The year 2008? That was a lifetime ago! It’s likely that few of us can remember the specifics offhand. So let’s review them here explicitly. Here’s the passage, quoted from the document [entitled Advice to the New Administration and Congress: Actions to make our Nation resilient to severe weather and climate change]

“Understanding these regional and local climate and severe weather impacts and having the science and policy tools to make our nation more resilient to these hazards must be a high priority for our country. To achieve this goal, the next Administration and Congress must:

1.       Observations. Fully fund the Earth observing system from satellite and ground-based instruments as recommended by the National Research Council.

2.       Computing. Greatly increase the computer power available for weather and climate research, predictions, and related applications.

3.       Research and Modeling. Support a broad fundamental and applied research program in Earth sciences and related fields to advance present understanding of weather and climate and their impacts on society.

4.       Societal Relevance. Support education, training, and communication efforts to use the observations, models, and application tools for the maximum benefit of society.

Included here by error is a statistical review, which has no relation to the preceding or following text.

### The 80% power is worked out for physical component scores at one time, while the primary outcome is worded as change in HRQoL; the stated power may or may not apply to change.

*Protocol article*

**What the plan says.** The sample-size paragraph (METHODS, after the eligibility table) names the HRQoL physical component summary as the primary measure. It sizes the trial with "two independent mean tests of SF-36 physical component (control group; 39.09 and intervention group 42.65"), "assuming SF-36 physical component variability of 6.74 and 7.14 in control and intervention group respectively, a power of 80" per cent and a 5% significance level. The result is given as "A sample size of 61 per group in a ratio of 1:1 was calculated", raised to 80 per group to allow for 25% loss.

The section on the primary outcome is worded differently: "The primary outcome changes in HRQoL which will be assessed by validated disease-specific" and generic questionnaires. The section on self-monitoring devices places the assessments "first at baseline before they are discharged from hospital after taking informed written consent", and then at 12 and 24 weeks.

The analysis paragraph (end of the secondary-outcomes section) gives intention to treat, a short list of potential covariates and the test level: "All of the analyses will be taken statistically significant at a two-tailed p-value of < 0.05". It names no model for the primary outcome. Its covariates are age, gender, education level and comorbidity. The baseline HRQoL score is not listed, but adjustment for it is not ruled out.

5.       Leadership and Management. Implement effective leadership, management, and evaluation approaches to ensure that these investments are done in the best interest of the nation.”

[You and I can interpret this today in one of two ways…as a single priority (as stated), with five elements, or as five priorities for our field. ]

There’s much more to all this. The full document merits rereading. The five general statements here – large, tentpole-type efforts each of which would allow a number of subactivities reaching across our full community to shoehorn in – were each fleshed out with supporting specifics. Everyone in our community would see a way to adjust his/her work to fit in and contribute.

It might be that those urging this past week that a list of priorities was an absolute necessity meant something more in this spirit.

If so, we could do a lot worse than revisit this earlier document as a starting point. Its language could stand some updating to reflect a sensitivity to the current political discussion, which differs substantially from the conversation between the political parties going on three years ago.

But the jobs that need doing haven’t changed that much; in fact, the earlier document was meant to be enduring. The focus on societal benefit and the emphasis on leadership and management are particularly appealing today.

A broad set of aspirational priorities, focused on service to humanity, but comprehensive with respect to a balanced set of efforts that need to be accomplished?

We could all get behind that.